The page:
SAN DIEGO (AP) — A nagging question looms ominously over this seaside community that has adopted the moniker “America’s Finest City”: Who exactly is in charge?
San Diego Councilman Michael Zucchet was scheduled to take over as interim mayor of a city that has long prided itself on clean government. Or maybe he won’t. His federal trial on charges of accepting illegal campaign money from a strip-club owner was set to go to a jury as early as today.
Voters have been mulling over a replacement for Mayor Dick Murphy, whose abrupt resignation just months into his second term takes effect Friday. If, as expected, no one wins a majority in a July 26 election, the top two finishers would face a November runoff.
That means an interim mayor likely will run City Hall until the year is almost over. Who that leader will be remains an open question.
“There is nobody at the helm, nobody,” said Steve Erie, a political scientist at the University of California at San Diego.
City Attorney Michael Aguirre shared the sentiment, noting that “we won’t have a mayor until the first part of December.”
“That creates a rudderless city government going into the most dangerous part of the river. We don’t have anyone steering the boat,” he said.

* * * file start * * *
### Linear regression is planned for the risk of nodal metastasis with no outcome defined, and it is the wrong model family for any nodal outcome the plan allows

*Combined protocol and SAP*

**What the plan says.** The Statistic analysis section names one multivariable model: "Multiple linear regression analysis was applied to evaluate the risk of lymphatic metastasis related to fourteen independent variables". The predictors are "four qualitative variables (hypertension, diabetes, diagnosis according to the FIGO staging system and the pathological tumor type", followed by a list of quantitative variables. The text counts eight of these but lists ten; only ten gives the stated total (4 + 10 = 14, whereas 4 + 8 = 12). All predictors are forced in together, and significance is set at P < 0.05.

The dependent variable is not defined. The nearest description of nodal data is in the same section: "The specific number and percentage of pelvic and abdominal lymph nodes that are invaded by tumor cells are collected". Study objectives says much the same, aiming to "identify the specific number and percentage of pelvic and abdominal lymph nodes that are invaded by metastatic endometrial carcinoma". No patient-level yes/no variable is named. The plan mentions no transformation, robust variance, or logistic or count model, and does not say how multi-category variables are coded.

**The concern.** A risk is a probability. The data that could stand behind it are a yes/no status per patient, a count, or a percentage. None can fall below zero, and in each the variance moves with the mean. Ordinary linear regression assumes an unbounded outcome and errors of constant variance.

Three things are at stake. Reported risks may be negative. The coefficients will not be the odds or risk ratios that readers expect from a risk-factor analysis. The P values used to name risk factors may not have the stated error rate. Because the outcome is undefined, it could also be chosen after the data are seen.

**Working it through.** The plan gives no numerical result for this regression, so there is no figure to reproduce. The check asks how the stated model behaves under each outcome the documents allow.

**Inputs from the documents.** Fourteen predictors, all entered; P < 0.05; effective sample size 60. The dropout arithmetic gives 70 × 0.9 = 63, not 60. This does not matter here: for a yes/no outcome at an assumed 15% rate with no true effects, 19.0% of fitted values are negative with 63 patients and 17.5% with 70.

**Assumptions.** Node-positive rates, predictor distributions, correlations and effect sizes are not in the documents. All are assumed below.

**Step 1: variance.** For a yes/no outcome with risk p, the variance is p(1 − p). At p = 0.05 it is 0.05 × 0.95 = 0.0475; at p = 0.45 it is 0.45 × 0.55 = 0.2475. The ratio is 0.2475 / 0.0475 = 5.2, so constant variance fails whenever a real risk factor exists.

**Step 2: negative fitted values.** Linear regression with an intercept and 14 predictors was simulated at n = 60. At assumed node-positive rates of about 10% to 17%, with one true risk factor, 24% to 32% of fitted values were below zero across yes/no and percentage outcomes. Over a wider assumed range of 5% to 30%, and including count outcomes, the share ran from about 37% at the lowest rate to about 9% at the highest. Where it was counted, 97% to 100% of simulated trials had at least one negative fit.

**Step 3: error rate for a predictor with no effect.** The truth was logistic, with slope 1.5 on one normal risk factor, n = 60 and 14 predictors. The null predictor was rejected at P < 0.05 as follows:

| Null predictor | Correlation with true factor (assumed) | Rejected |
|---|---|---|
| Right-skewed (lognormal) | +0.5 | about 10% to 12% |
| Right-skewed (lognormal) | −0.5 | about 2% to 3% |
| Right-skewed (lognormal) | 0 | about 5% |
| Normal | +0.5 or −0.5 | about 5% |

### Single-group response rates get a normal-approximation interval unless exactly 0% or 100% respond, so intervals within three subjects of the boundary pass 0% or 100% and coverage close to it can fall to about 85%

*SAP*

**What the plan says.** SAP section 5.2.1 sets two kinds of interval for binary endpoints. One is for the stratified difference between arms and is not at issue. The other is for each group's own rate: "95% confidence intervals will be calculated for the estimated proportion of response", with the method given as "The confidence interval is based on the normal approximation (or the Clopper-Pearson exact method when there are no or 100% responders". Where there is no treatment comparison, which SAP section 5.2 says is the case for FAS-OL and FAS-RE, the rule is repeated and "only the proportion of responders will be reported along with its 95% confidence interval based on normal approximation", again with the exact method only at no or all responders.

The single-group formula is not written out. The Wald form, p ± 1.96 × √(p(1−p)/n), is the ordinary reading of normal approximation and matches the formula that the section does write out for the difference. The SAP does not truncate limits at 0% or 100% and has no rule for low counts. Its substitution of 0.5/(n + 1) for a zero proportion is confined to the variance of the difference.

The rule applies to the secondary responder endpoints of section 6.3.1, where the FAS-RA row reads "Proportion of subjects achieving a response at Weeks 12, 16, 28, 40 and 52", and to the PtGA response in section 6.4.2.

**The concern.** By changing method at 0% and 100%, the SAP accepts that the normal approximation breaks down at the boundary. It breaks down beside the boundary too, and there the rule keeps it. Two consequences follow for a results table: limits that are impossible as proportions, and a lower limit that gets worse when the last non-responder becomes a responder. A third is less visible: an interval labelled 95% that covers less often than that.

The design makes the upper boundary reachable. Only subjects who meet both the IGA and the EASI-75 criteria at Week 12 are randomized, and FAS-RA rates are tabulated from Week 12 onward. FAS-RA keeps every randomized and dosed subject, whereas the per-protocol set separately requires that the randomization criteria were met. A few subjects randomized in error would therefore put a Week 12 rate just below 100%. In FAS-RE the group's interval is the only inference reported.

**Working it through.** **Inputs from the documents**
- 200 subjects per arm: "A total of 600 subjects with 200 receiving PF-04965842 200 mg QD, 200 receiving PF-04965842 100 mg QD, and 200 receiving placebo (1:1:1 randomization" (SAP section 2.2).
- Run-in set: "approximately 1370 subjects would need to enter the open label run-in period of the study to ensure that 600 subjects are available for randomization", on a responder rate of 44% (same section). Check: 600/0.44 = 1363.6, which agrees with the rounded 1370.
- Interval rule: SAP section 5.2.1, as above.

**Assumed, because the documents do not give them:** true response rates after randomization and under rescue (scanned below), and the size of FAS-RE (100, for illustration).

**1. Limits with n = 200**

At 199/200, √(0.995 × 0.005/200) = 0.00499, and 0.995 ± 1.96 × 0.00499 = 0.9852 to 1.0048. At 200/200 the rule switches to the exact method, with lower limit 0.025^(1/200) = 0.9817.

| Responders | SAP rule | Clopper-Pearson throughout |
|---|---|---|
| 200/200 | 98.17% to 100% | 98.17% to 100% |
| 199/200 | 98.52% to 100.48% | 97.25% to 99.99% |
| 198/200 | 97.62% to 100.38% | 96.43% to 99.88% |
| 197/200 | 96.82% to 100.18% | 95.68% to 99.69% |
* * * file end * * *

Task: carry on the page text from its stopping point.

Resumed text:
Even if he is acquitted, Mr. Zucchet will take office after a two-month trial in which federal prosecutors portrayed him as a pawn in a Las Vegas strip club owner’s scheme to overturn San Diego’s ban on touching dancers at nude bars.
Mr. Zucchet, 35, and two other council members purportedly took thousands of dollars from club owner Michael Galardi in a failed effort to scrap the rule.
If convicted on extortion and wire fraud charges, Mr. Zucchet would have to relinquish public office. He has maintained his innocence.
These days, San Diego is paying the price for a long practice of siphoning money from its pension fund to run everyday operations. In 1996 and again in 2002, the city wiggled out of pension payments of at least several hundred million dollars, while digging itself into a deeper hole by promising greater benefits to retirees.
Mr. Murphy, a former Republican judge, announced in April that he was stepping down to give the city a “fresh start.” He won the November election only after a judge invalidated thousands of ballots for council member Donna Frye, a Democrat and surf-shop owner who waged a last-minute, write-in bid.
A few months before saying he would quit, Mr. Murphy named ally Mr. Zucchet as his deputy mayor.
Mr. Zucchet, a Democratic former lobbyist for the city firefighters union, was elected to the council in 2002. He declined to be interviewed for this story and he has said little about how he might tackle the new job.